08 November 2017
What would you give to read your customers’ minds? How much better could your content marketing be if you could tap into the wants, needs, and annoyances of your target audience?
This capability may be more accessible than you think.
It’s no secret that consumers are tired of carpet bomb marketing that can be viewed as invasive, because they don’t have a choice between being marketed to or not. Content marketing is one approach to communicate with your target audience without outright selling to them. The brands that provide answers, remove obstacles, and encourage progress along their customer’s journey are the ones that earn repeat visits, purchases, and word-of-mouth referrals.
Too often, marketers who are tasked with creating content don’t spend enough time trying to understand if the content will resonate with the interests of the target market. They tend to focus on what they want to say, rather than what customers want or need to hear. If you start with an understanding of your target audience, you’re well on the way to creating something relevant, valuable, and genuinely useful. Here are three ways to bring the possibilities of mind-reading into plain sight.
Many companies don’t take advantage of the valuable information they already have—begin by looking internally, into the wealth of operational information. Comb through your support inbox. Review customer profiles. Examine the touch points your customers have with your business. Every detail plays a role. The gap between customer expectations and experience spells the difference between customer delight and disappointment.
Search your database or customer relationship management system (CRM) for valuable data. Investigate this information to look for patterns when your customers make orders. Delve into the details of individual interactions to understand the relationship and the value it delivers.
By harvesting this internal information, content marketers can determine what kind of content to produce, when it will be the most relevant to deliver, and the impact of the distribution.
Companies can gather information from customer interactions across online, mobile, and social channels and transform it into insights that can be acted on. Collect behavioral data—either through primary research or social listening to discover what is being shared and commented on, and how active your customers are, the devices they use, their reviews, and positive or negative mentions of your brand (sentiment).
Language-processing tools in combination with data visualization technology also make it easy for marketers to identify key emotional moments, reveal prospects’ challenges, and truly understand customer behavior in real time. The knowledge gained from these consumer insights help marketers stay ahead of the trends by identifying themes, content stories, where there are opportunities on any specific subject area, and approaches to deliver useful and engaging content solutions that improve your customers’ quality of life.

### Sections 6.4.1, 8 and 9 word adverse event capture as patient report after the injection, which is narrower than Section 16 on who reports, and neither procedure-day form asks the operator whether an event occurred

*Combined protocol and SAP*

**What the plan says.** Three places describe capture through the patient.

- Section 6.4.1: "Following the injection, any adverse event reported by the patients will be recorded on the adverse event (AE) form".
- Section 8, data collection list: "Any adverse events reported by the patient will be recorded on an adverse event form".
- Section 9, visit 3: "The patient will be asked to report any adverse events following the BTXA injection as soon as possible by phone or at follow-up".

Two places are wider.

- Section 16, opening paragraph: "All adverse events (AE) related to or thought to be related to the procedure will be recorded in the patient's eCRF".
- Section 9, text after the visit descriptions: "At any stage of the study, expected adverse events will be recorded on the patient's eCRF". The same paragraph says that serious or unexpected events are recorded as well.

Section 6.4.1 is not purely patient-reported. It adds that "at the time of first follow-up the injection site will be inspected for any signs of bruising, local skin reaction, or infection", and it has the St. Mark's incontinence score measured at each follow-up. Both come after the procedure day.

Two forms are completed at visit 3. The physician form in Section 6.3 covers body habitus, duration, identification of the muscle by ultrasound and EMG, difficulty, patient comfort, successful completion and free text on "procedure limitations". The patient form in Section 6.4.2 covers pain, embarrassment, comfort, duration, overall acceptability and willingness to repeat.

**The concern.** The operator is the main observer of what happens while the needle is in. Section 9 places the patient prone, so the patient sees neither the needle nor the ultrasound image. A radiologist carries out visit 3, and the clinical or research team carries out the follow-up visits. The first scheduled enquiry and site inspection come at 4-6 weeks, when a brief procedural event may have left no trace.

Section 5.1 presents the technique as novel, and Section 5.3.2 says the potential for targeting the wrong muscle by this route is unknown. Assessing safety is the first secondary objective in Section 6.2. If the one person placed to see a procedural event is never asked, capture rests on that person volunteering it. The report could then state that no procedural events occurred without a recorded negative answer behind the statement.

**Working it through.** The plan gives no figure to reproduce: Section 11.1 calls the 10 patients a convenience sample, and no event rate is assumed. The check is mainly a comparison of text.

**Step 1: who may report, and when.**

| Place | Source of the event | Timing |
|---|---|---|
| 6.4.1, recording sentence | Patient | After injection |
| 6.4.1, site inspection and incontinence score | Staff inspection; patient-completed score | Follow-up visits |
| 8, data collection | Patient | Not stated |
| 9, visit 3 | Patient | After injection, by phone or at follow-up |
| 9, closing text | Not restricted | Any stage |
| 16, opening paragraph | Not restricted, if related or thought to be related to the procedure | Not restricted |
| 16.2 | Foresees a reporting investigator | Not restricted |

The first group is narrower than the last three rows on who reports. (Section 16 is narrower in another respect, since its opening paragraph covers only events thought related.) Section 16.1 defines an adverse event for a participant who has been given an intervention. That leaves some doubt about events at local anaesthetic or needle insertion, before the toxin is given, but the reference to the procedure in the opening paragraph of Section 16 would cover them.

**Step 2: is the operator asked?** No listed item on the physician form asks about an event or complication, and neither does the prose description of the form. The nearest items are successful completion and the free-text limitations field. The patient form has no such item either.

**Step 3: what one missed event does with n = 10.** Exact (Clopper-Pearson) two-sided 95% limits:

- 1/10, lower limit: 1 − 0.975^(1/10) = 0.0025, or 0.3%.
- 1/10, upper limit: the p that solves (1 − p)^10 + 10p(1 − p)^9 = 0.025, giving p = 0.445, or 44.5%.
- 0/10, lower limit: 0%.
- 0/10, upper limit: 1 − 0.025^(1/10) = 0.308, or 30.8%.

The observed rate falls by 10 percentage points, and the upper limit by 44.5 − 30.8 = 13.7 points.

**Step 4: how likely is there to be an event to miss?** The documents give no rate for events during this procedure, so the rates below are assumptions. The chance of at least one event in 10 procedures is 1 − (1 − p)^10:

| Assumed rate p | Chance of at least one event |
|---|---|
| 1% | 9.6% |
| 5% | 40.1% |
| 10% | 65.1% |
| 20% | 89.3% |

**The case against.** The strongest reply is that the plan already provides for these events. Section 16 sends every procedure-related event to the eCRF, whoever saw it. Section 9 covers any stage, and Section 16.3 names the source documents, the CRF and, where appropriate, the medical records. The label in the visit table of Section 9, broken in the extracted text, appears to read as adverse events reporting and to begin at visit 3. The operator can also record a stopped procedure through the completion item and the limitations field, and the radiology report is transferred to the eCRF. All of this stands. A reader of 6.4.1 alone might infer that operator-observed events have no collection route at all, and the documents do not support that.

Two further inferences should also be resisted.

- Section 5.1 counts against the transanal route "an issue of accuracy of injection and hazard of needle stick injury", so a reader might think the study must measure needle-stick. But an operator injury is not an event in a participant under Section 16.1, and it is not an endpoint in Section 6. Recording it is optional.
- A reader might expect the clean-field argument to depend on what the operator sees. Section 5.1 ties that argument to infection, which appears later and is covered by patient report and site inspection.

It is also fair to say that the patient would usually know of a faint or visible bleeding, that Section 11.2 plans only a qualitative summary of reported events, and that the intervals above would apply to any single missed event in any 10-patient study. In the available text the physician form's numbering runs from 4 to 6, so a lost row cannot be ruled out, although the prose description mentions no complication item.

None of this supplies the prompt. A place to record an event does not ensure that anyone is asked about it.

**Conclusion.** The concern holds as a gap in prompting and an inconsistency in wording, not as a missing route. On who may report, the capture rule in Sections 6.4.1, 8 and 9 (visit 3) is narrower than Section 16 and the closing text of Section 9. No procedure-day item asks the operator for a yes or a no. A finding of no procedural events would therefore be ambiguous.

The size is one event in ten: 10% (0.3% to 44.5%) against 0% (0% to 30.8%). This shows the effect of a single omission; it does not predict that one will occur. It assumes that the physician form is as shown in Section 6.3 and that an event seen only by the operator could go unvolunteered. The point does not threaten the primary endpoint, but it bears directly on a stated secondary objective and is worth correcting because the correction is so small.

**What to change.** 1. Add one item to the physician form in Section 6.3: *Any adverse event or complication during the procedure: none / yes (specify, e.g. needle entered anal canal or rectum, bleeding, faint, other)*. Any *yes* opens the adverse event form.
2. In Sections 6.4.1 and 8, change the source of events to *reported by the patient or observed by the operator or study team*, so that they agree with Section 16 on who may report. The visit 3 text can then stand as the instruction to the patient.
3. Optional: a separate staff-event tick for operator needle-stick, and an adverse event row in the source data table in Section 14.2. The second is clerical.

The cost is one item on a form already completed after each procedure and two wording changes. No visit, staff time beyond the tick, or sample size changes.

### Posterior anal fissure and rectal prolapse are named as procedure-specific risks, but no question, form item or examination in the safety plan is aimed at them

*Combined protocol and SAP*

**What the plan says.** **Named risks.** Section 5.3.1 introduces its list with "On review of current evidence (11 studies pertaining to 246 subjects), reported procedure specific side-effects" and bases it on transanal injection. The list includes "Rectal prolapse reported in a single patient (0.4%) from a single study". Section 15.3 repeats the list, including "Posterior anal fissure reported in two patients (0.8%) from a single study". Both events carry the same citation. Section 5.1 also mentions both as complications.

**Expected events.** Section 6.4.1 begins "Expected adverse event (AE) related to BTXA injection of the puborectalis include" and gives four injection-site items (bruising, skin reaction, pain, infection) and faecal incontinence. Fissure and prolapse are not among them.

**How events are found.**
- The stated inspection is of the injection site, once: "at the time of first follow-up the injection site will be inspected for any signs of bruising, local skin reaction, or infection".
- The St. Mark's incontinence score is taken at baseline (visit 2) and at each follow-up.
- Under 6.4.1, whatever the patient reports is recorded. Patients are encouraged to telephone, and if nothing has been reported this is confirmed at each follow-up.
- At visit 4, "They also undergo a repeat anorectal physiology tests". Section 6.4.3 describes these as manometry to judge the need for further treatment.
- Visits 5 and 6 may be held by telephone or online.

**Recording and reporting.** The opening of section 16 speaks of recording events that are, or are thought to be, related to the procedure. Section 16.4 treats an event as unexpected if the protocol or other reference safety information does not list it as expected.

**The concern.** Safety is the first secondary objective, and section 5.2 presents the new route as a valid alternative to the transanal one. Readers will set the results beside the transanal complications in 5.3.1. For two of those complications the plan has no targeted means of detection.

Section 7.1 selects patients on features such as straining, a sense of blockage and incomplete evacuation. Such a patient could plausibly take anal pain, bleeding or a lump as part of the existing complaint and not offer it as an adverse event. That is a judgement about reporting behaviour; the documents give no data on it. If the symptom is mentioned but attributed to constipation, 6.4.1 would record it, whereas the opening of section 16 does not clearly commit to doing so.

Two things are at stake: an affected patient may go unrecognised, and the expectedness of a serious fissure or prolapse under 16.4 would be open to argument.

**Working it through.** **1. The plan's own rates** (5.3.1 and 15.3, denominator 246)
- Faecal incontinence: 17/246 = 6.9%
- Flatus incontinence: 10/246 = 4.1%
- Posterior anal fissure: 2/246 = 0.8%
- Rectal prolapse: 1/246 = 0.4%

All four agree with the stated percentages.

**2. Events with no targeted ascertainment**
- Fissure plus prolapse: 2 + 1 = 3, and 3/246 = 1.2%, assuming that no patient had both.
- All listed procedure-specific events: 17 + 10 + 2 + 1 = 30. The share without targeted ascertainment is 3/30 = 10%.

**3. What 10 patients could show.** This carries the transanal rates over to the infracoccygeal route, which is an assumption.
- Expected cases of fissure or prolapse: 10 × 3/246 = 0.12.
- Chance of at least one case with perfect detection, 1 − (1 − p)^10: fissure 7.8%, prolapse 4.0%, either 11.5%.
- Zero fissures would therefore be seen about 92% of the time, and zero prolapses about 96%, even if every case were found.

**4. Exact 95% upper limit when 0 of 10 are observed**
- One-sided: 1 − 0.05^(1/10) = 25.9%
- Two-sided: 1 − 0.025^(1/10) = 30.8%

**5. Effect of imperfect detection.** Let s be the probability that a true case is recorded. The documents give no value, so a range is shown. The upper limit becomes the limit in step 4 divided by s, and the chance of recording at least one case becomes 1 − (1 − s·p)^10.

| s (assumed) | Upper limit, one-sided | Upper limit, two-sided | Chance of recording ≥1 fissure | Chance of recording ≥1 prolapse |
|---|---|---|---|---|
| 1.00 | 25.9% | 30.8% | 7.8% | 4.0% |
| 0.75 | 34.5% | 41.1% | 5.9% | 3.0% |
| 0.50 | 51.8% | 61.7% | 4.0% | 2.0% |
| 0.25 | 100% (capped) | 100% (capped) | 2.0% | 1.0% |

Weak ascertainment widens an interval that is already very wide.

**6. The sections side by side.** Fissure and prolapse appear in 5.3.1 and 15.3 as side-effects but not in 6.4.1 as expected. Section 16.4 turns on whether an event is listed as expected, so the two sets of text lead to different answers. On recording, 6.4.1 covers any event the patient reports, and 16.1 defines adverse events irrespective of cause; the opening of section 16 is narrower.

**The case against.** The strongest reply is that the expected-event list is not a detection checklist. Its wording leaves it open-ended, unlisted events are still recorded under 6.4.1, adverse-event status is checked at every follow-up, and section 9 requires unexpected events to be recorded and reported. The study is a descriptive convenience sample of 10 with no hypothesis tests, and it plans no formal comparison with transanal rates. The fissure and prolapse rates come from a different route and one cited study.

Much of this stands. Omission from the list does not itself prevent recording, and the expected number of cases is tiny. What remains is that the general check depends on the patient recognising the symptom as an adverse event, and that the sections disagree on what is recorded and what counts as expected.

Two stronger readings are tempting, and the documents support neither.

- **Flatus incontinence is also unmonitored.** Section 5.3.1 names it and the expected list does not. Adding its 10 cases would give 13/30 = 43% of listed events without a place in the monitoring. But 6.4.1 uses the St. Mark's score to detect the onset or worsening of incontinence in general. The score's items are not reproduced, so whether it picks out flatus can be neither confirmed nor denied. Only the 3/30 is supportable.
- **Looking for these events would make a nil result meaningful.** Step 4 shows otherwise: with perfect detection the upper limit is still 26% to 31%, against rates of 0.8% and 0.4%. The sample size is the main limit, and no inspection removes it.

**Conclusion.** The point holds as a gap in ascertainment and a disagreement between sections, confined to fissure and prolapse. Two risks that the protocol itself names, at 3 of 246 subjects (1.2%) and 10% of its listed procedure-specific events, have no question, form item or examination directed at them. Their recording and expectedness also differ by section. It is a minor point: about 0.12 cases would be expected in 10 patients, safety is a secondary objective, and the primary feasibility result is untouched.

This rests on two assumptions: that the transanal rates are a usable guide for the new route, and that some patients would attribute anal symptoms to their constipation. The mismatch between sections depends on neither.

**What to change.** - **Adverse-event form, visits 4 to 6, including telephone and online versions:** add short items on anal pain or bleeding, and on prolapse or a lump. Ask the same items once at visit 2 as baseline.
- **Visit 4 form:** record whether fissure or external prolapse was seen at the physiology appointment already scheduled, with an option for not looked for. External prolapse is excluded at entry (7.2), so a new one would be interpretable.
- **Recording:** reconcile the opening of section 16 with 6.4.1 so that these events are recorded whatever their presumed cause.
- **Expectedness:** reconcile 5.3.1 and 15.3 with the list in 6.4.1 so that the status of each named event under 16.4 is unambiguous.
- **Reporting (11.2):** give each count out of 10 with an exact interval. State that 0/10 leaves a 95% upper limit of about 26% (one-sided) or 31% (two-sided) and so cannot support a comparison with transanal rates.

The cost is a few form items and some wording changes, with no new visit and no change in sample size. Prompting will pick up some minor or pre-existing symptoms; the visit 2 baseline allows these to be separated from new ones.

Customers have diverse needs, preferences, motivations, feelings, and behaviors. Rather than make assumptions about what people think about your content, ask them directly. Customer feedback can uncover discoverability problems or an untapped opportunity to expand your target market because you have a new understanding of who your readers are and why they like your content (or why they don’t).
Qualitative techniques can be adept at revealing human emotions. Utilize focus groups, online qualitative communities, ethnographic studies, and customer interviews. They are easy to implement and can tell you how people perceive your content and can help you learn what type of content those readers gravitate toward. Ask them what they think of your current plan for content marketing and see if and where there’s room for improvement.
But it’s important to use these techniques wisely so you don’t waste your time and resources or disturb customers with unnecessary questions. You’re reaching out to people who probably are busy, so it’s best to make it as easy as you can for them. This information can provide conclusions about what your audience doesn’t understand, what they do and don’t like, and how you can create a stronger customer experience through content.
With the right combination of data and resources, you can understand what your readers want more— or less—of. Stop trying to push what you want at your customer and instead provide what they’re asking for—by applying your mind-reading skills. And for that you’ll be rewarded.